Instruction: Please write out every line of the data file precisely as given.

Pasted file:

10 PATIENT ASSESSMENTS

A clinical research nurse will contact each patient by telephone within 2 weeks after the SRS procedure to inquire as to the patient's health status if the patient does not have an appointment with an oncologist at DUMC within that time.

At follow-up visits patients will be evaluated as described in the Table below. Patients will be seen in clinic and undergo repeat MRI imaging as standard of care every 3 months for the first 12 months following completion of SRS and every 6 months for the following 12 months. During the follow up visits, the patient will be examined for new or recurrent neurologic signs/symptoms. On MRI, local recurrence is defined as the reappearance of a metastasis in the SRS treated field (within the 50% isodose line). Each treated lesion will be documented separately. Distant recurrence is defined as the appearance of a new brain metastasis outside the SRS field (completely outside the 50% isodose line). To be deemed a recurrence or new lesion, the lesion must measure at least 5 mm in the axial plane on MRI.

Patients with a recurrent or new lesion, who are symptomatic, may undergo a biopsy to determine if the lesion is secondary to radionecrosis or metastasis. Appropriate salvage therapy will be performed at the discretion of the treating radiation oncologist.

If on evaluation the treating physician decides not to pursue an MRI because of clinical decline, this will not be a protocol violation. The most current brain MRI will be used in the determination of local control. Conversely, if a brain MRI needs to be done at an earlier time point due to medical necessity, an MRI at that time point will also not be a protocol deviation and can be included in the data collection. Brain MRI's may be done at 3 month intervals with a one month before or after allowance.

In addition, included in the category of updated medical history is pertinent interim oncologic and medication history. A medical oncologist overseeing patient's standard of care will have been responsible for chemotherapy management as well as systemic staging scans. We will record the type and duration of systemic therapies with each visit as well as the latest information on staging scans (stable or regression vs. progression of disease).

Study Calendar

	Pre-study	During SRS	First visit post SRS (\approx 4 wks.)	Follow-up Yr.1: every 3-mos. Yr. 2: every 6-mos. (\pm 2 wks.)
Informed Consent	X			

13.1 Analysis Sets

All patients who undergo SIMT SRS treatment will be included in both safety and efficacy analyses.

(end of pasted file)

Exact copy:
10 PATIENT ASSESSMENTS

A clinical research nurse will contact each patient by telephone within 2 weeks after the SRS procedure to inquire as to the patient's health status if the patient does not have an appointment with an oncologist at DUMC within that time.

At follow-up visits patients will be evaluated as described in the Table below. Patients will be seen in clinic and undergo repeat MRI imaging as standard of care every 3 months for the first 12 months following completion of SRS and every 6 months for the following 12 months. During the follow up visits, the patient will be examined for new or recurrent neurologic signs/symptoms. On MRI, local recurrence is defined as the reappearance of a metastasis in the SRS treated field (within the 50% isodose line). Each treated lesion will be documented separately. Distant recurrence is defined as the appearance of a new brain metastasis outside the SRS field (completely outside the 50% isodose line). To be deemed a recurrence or new lesion, the lesion must measure at least 5 mm in the axial plane on MRI.

Patients with a recurrent or new lesion, who are symptomatic, may undergo a biopsy to determine if the lesion is secondary to radionecrosis or metastasis. Appropriate salvage therapy will be performed at the discretion of the treating radiation oncologist.

If on evaluation the treating physician decides not to pursue an MRI because of clinical decline, this will not be a protocol violation. The most current brain MRI will be used in the determination of local control. Conversely, if a brain MRI needs to be done at an earlier time point due to medical necessity, an MRI at that time point will also not be a protocol deviation and can be included in the data collection. Brain MRI's may be done at 3 month intervals with a one month before or after allowance.

In addition, included in the category of updated medical history is pertinent interim oncologic and medication history. A medical oncologist overseeing patient's standard of care will have been responsible for chemotherapy management as well as systemic staging scans. We will record the type and duration of systemic therapies with each visit as well as the latest information on staging scans (stable or regression vs. progression of disease).

Study Calendar

	Pre-study	During SRS	First visit post SRS (\approx 4 wks.)	Follow-up Yr.1: every 3-mos. Yr. 2: every 6-mos. (\pm 2 wks.)
Informed Consent	X			

13.1 Analysis Sets

All patients who undergo SIMT SRS treatment will be included in both safety and efficacy analyses.